Senators on Friday downplayed House Speaker Pantaleon Alvarez’s call to the public not to elect senators who will not support the administration’s proposed shift to federalism.
Members of the Senate and House of Representatives are currently impasse over the charter change proposal. Senators have agreed not to participate in a joint constituent assembly (con-ass) initiated by the lower chamber to amend the 1987 Constitution.
On Thursday, Alvarez urged public not to vote for senators who disapprove federalism, as it shows that they are also opposed to the benefits that can be obtained from the new form of government.
Responding to Alvarez’s suggestion, Senate President Aquilino “Koko” Pimentel III said that it would even “help make our upcoming election for senator at least issue-based.”
Pimentel, who eyes for a re-election in 2019, is the president of Partido Demokratiko Pilipino-Lakas ng Bayan (PDP-Laban), the ruling party which is strongly pushing for the government’s transition into a federal form.
When asked whether his colleagues are supporting federalism, Pimentel said in a text message, “For the concept of federalism, a lot of my colleagues are maintaining ‘an open mind’ but the ‘devil is in the details.’”
The only sitting senator who is also a member of PDP-Laban aside from Pimentel is Senator Manny Pacquiao.
Senate Majority Leader Vicente Sotto III, for his part, said Alvarez’s statement will probably have “no effect” on the chances of those who will run a for senate seat in the 2019 elections.
“Okay lang (it’s okay). Negative campaigning is not disallowed. I’m not worried of issues like that…I will surely campaign for my Senate line-up,” Sotto said.
“[That has] no effect. I’ve been involved in 10 senatorial elections since 1987 and in my experience, negative campaigning on issues barely make a dent,” he added.
Meanwhile, Senator Sherwin Gatchalian said, “It is unfortunate that the Speaker resorted to threats and even name calling to pressure the Senate to relinquish its check and balance role as specified by our Constitution.”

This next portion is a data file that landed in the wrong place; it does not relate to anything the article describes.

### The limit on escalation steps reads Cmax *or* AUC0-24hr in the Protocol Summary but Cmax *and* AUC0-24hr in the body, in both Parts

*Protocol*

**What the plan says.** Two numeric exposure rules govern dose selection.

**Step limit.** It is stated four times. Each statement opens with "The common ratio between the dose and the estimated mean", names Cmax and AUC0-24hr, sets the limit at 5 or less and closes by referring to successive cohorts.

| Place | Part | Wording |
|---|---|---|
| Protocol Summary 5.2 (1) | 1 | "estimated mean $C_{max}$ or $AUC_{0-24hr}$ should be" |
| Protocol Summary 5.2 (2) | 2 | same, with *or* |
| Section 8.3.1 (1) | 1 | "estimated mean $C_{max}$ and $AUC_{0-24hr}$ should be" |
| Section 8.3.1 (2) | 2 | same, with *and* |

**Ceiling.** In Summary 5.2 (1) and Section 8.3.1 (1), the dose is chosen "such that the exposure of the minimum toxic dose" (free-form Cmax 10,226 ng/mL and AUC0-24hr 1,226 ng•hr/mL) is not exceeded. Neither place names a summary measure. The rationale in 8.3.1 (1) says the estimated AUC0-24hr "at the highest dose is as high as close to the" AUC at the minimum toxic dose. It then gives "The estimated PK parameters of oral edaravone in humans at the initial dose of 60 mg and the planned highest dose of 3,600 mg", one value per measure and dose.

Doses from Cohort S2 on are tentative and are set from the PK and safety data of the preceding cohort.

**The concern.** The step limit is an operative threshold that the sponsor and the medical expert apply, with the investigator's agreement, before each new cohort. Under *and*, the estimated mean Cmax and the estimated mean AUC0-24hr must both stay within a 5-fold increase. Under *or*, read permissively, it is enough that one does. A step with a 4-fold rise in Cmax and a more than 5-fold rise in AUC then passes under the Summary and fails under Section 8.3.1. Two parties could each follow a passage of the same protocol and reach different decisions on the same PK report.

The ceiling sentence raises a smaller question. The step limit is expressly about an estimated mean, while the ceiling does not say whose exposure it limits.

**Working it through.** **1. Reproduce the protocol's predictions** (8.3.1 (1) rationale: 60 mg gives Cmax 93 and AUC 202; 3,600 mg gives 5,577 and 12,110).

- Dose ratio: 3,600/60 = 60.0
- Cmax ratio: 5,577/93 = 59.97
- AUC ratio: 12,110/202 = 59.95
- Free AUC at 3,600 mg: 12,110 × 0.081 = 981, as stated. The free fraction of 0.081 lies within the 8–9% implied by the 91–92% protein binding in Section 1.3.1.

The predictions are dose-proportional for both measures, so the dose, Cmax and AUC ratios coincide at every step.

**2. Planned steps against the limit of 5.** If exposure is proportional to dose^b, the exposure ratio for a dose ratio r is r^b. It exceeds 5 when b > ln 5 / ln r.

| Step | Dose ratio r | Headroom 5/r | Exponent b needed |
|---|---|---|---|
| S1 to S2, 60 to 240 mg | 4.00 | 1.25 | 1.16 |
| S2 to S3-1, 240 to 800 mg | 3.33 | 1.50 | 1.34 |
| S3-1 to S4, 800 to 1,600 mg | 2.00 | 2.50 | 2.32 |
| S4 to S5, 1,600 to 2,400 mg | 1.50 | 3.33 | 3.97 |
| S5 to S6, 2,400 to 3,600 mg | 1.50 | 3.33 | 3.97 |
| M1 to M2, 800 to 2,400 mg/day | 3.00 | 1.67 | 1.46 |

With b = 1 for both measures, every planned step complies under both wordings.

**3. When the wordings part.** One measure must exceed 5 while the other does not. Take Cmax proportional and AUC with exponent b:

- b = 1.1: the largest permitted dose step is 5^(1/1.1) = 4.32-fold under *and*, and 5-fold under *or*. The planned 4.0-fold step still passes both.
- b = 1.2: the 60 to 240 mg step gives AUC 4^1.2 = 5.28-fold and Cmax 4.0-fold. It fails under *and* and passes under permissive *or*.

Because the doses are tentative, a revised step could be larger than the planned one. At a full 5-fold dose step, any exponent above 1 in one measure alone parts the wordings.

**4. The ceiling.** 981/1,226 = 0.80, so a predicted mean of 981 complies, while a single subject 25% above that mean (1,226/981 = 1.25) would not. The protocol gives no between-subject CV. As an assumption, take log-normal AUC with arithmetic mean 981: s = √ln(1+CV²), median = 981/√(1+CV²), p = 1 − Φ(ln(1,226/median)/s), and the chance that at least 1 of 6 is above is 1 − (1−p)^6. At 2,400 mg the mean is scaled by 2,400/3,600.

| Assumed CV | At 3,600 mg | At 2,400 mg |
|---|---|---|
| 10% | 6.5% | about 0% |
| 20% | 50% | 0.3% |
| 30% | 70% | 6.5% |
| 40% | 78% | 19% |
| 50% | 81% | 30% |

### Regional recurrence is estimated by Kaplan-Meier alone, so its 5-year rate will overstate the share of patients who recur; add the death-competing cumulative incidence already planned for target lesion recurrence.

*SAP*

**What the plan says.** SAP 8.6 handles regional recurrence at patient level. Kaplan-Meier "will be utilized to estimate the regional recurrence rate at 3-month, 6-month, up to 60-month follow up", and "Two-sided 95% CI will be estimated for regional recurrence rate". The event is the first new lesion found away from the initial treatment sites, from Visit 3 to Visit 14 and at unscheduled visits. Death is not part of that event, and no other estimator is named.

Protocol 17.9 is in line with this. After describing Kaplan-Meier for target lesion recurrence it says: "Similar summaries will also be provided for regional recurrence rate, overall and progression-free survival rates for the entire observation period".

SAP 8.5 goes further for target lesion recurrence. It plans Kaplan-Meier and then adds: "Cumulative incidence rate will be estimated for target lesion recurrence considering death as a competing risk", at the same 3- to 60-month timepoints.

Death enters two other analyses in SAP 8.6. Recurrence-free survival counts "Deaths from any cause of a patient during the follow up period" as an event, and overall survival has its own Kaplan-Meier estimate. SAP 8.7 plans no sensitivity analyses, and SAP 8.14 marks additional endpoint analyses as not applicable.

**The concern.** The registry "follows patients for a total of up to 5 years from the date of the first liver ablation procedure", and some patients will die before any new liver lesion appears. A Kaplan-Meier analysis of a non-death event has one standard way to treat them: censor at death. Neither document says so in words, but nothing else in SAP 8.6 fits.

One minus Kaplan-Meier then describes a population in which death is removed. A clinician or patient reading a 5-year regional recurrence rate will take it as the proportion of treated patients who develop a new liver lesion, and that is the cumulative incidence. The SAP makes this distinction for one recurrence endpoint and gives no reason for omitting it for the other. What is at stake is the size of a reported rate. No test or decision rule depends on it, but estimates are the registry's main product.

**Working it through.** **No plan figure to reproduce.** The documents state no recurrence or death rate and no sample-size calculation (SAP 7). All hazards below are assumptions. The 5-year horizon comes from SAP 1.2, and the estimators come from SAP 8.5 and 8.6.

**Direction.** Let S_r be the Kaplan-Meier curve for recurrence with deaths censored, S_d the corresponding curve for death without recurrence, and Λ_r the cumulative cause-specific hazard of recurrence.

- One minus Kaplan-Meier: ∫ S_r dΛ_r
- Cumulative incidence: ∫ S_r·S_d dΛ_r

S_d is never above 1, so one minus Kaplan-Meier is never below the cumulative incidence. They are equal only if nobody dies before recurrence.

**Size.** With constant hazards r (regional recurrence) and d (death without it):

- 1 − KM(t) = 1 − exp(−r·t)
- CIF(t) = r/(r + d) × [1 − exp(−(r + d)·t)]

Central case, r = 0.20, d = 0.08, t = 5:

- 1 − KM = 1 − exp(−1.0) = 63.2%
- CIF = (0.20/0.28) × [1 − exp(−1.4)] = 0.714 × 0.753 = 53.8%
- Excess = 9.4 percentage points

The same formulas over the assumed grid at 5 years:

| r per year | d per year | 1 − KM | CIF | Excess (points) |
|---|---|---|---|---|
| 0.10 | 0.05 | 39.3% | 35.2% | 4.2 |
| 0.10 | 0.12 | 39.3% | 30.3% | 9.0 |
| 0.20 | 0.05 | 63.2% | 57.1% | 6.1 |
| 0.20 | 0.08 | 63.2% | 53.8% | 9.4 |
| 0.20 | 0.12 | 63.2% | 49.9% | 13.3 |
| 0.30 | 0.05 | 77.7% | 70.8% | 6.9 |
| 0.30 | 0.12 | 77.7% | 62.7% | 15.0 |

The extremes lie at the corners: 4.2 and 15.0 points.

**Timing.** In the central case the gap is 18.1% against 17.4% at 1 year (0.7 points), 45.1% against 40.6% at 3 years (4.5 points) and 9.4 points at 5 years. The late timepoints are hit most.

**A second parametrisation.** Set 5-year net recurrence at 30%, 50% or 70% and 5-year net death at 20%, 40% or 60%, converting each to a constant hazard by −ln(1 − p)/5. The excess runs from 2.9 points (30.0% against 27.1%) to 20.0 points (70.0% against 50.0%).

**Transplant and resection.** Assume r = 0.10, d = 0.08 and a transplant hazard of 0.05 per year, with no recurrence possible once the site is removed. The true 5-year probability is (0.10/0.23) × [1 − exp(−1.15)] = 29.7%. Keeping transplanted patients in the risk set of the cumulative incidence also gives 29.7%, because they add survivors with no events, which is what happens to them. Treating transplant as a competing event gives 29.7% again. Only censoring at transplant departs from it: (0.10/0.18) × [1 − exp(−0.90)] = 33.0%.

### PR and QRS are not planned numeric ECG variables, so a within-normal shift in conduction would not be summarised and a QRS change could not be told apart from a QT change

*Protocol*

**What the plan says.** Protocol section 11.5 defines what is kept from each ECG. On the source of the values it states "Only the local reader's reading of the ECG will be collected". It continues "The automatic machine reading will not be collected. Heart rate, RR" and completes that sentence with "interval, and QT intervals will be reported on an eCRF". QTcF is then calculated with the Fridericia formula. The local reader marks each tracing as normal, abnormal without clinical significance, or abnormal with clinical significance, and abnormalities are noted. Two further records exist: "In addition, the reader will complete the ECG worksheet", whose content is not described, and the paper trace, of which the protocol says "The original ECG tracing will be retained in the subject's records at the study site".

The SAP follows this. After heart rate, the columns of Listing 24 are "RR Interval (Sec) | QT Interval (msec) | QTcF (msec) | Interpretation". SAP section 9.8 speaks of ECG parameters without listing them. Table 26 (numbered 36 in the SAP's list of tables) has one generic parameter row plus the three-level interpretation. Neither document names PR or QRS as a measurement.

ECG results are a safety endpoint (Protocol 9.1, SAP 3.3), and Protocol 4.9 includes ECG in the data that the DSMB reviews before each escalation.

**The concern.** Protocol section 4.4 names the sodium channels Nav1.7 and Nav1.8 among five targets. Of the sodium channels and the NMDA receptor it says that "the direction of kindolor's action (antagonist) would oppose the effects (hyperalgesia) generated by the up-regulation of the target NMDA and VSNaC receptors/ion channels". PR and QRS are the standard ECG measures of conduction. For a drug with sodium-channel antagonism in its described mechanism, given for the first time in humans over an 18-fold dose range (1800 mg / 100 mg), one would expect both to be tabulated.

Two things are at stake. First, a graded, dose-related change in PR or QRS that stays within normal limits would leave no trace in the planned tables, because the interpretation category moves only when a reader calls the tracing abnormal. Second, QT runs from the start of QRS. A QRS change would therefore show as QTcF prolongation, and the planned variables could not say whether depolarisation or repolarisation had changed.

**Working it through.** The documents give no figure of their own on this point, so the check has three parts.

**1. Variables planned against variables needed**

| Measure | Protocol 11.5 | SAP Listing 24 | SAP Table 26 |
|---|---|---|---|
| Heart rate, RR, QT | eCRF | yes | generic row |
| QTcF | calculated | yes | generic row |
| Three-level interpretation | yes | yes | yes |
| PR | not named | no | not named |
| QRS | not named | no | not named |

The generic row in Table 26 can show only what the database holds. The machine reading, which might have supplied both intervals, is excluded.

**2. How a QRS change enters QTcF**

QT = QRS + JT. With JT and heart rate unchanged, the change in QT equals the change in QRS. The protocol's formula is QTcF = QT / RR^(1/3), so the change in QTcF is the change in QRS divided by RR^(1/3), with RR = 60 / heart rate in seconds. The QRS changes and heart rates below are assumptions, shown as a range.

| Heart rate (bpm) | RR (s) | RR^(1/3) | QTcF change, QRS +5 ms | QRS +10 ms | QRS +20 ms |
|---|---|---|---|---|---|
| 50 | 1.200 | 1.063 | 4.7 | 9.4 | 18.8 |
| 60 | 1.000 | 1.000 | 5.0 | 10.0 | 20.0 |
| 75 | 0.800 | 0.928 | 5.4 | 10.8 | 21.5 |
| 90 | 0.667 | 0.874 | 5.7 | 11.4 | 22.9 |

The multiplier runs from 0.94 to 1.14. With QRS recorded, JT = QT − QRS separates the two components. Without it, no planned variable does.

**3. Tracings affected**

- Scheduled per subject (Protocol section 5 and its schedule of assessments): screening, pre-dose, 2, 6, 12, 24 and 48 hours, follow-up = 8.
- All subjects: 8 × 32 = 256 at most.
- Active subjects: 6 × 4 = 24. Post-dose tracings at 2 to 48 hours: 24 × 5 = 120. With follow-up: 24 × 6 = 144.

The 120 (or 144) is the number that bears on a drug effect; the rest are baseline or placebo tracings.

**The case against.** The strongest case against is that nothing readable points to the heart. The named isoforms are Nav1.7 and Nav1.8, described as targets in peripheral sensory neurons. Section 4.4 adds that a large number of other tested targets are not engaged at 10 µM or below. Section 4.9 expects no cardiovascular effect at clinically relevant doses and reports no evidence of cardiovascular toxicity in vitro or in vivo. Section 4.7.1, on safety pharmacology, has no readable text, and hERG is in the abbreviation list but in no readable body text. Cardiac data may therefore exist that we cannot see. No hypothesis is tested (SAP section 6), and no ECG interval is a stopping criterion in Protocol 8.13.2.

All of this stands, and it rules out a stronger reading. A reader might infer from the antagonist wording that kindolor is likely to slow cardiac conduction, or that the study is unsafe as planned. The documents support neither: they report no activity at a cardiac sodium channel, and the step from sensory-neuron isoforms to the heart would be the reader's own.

The House speaker also said that leaders or politicians who will not support federalism will be given a “zero budget.”
This statement, however, left the senators unfazed.
“I have yet to see the connection between federalism and developing the countryside. They haven’t even adequately discussed what type of federalism they want to pursue that will ensure this,” Senator Francis Escudero said, referring how the House quickly adopted a resolution seeking to convene Congress into a con-ass.
Gatchalian stressed that the call to amend the Constitution for the purpose of switching to a federal form of government thus far shows that “the only clear benefactors of this endeavor are the politicians who will perpetuate themselves to power.”
Senate Minority Leader Franklin Drilon, on the other hand, warned that the “House cha-cha train will get derailed even before it leaves the station.”
“The Filipino people will see the real plan in federalism: suspend elections, extend the terms of members of Congress, and do away with the check and balance system by abolishing the Senate,” Drilon said.
The Minority Leader added that the issue at this point is “the brazen move of the House to impose and railroad Cha-cha (Charter change) without public debate and participation.”
Drilon sustained that “senators are willing to face the people on their stand on federalism.”